At first, Anya felt a cold fury. The ship looked almost like the Ocean Bandit with her black hull gilded with gold and white sails, and she considered using every last bit of her own strength to find Dimitri, to watch the light leave those evil eyes of his. Then she noticed slight differences between her ship and the one at the beach – this ship had a shorter bowsprit with some kind of glittering figurehead at the bow. Much of her anger faltered, and she fell against the edge of her tiny boat.
It took Anya a moment to realize she was being towed toward the island by the tide or wind, she wasn’t sure which. Forcing herself to lean back, she looked between Leila and Marceau, the pool of blood they all lay in, and her own bloodied clothes. Provided whoever was on the island didn’t kill her outright to see what valuables she had on her, surely they would be concerned about whatever they imagined she had done to her companions.
The rain came down harder and harder the closer she got to the beach. It was a maelstrom by the time she could roll herself over the side and into the water, crying out when the salt water made her wounds sting painfully. Dragging the boat behind her as she made for the beach, she used up nearly all her strength. Finally making it to dry sand, Anya strained to bring the boat far enough inland to keep it from being swept away. Leila and Marceau deserved proper burials and, if she lived, she would see that they did.
On the beach, Anya let herself fall, half on wet sand and half still in the waves, the strength draining from her body with each passing second. Lightning cracked across the sky in hot branches, letting Anya see, for a split second, just how bad of shape she was in – blood and rain soaked clothes, tangled hair hanging in a heavy curtain and terribly pale skin. Struggling to her feet, Anya found herself breathless as she started down the beach toward where she’d last seen the ship that looked so much like her own. She had to walk for a long while, stumbling in the sand and fighting to keep on her feet. Eventually, though, she saw a flickering light a little way’s off, like a small campfire.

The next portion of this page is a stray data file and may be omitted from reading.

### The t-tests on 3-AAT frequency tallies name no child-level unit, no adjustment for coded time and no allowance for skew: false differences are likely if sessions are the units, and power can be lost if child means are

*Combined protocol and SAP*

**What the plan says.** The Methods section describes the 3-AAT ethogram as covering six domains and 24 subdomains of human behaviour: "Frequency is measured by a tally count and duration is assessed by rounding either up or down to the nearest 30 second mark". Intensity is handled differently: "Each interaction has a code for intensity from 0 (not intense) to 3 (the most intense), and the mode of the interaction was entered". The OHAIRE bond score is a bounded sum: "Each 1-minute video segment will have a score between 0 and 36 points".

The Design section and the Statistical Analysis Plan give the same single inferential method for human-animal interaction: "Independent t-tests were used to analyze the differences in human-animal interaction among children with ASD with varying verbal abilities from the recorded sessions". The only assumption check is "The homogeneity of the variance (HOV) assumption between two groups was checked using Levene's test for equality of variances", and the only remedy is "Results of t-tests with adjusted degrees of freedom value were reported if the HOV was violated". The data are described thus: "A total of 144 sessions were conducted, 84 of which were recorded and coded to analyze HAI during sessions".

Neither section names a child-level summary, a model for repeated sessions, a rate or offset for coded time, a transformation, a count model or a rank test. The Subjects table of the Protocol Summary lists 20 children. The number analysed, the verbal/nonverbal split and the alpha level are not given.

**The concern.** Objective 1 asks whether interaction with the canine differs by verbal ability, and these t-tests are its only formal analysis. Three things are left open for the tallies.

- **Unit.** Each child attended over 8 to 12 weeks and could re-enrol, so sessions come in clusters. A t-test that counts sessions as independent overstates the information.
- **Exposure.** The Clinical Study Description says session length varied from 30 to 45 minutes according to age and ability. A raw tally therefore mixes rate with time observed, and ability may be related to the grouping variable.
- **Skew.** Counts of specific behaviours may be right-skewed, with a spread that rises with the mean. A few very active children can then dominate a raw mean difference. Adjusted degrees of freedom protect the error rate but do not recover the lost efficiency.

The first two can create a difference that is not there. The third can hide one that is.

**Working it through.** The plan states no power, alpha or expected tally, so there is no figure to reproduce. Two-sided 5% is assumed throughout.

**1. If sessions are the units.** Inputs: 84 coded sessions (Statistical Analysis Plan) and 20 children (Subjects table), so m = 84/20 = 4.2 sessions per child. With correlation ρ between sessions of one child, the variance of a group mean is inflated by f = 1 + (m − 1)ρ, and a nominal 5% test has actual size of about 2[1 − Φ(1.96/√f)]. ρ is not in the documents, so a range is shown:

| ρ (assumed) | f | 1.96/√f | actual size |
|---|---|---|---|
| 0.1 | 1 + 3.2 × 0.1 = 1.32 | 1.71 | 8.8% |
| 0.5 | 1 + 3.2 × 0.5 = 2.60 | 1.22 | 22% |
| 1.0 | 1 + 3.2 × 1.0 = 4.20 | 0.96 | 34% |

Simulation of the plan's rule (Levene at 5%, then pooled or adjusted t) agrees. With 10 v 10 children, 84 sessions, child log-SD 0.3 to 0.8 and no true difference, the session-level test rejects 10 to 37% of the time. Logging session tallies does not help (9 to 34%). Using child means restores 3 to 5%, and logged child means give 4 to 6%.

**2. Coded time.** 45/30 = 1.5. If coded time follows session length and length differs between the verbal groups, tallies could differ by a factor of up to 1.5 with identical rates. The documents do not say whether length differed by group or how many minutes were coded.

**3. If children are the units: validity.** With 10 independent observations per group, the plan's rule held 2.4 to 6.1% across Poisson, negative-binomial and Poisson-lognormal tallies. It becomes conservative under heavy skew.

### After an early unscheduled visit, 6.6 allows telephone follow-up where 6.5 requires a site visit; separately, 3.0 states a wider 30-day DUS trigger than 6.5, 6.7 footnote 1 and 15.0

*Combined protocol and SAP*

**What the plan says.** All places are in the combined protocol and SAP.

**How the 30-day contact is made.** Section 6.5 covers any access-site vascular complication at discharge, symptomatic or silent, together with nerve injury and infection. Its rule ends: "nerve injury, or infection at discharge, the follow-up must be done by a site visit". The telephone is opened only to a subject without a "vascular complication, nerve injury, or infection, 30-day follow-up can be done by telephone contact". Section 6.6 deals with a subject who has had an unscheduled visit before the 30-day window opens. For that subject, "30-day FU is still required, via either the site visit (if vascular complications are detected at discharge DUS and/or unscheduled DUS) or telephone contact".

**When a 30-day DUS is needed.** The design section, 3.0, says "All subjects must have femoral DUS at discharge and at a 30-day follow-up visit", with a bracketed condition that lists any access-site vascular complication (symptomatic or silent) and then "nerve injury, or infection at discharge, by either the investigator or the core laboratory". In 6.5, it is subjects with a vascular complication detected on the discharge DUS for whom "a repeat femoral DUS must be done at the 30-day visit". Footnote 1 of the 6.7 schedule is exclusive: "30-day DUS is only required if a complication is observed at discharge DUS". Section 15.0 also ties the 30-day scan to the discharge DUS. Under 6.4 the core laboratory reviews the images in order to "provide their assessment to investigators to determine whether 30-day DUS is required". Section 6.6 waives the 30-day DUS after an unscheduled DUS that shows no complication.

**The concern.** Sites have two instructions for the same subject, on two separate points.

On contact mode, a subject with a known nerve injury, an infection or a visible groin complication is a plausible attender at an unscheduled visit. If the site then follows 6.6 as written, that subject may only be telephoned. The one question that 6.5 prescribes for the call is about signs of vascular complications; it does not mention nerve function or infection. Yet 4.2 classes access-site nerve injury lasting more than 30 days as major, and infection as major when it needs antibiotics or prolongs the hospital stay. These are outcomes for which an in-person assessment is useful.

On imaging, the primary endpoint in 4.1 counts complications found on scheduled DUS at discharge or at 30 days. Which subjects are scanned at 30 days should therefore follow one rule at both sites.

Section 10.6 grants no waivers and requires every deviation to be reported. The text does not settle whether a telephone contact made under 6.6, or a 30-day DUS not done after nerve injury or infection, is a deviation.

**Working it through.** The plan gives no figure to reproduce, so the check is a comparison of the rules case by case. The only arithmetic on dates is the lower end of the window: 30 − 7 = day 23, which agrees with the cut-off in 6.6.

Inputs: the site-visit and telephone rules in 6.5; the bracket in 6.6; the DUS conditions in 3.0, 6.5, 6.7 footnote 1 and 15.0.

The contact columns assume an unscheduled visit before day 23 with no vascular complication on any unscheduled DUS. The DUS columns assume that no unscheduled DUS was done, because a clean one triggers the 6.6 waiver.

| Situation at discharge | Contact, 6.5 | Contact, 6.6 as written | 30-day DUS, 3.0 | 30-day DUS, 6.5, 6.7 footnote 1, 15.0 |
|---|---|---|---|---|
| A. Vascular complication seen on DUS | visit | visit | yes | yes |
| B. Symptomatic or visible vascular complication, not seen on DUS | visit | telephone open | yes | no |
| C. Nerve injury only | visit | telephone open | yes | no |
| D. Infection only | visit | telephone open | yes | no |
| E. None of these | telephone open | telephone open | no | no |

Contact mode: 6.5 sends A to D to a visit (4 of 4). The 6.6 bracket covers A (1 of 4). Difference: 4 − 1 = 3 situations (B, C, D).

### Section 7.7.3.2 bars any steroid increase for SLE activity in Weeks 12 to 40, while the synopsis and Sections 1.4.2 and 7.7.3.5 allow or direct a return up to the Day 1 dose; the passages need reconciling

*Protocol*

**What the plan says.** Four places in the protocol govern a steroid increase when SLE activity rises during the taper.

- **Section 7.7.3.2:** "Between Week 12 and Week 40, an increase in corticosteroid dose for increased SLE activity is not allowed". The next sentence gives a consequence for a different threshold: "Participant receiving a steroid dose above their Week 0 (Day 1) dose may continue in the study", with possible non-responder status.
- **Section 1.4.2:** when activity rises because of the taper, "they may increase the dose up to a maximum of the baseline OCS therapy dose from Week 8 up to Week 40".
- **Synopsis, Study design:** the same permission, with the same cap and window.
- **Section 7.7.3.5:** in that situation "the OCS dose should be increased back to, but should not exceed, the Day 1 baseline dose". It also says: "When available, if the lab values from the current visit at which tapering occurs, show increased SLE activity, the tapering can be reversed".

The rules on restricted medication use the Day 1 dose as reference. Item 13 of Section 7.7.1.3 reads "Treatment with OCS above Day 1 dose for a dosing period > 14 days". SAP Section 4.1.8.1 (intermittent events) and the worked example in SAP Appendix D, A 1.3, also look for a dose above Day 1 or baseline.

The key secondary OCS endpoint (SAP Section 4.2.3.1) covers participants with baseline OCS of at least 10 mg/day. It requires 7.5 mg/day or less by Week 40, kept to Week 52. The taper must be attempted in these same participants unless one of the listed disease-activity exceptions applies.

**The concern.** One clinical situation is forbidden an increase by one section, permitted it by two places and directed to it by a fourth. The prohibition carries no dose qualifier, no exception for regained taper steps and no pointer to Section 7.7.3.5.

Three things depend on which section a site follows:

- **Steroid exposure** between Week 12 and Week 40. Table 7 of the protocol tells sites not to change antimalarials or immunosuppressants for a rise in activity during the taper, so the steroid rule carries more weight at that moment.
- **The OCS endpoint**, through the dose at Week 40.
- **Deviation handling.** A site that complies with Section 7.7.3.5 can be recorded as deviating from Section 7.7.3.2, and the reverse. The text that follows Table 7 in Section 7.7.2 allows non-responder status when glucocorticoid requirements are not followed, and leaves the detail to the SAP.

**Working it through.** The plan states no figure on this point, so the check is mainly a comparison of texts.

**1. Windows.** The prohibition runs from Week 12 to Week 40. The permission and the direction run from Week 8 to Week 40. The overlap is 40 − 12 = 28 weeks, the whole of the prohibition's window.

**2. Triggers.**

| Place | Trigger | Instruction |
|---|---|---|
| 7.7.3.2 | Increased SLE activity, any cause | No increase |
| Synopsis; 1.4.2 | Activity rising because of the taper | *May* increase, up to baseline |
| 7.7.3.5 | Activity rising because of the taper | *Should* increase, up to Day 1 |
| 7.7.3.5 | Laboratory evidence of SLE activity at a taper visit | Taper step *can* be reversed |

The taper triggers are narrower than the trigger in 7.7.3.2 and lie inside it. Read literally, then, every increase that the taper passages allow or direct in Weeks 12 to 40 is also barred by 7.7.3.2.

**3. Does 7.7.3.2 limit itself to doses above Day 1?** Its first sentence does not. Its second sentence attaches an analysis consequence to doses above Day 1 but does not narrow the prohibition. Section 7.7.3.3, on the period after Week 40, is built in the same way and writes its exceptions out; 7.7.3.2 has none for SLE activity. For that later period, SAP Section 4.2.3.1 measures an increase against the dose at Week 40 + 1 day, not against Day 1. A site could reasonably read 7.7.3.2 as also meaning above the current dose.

It was only when she could see the ship that she finally saw a group of people around the campfire. Anya was surprised when she felt relieved, even though the group was asleep. No, not everyone was. One man was awake, sitting on watch against a tree. His head was tilted down, reading from some sort of book or journal propped on his lap. To his right, she could see the ship’s figurehead - a silvery spread-wing eagle, its beak open in a fierce scream. Something in the sand made Anya stumble, the movement catching the man’s attention. He looked up, the alert look on his face giving way to an array of emotions – surprise, confusion, some mix of concern and distrust.
He stood and stepped around his sleeping crewmembers, making his way nearer to Anya. She held her shoulder with one hand and braced the other against a palm tree, trying to keep from falling over as her eyes drooped. It took everything to keep from passing out. Watching as the man stood, she looked him over with blurry eyes. He looked middle-aged, with graying black hair and a full beard. He was obviously muscular, with a massive and beautiful tattoo running from the base of his neck and down the length of his arm – his jacket covered the other arm. His eyes were deep grey and trained on Anya, his brows drawn together with obvious concern.
“Are you alright?” The man’s voice was richly accented.
Dozens of thoughts ran through Anya’s head, the first and foremost centered on whether or not she should trust this man. She’d trusted Dimitri and he’d destroyed everything she’d ever loved. Anya didn’t know this man, just knew he was as likely to kill her as help her. But looking at him, with no weapons in his hand and a worried look in his eyes, she realized she no longer cared. If he helped her, she’d be grateful. If he wanted to kill her, she wouldn’t stop him.
Without a word, Anya took a small step forward. Her hand fell away from the tree and went around her waist. Another step made her knees buckle and she pitched forward, landing hard in the sand. The last thing she heard was the man calling for something – maybe help, maybe a knife, she didn’t know – and the sound of the ocean, waves breaking against the shore in a rhythm. Thunder rippled across the sky, and the rain finally started to ease.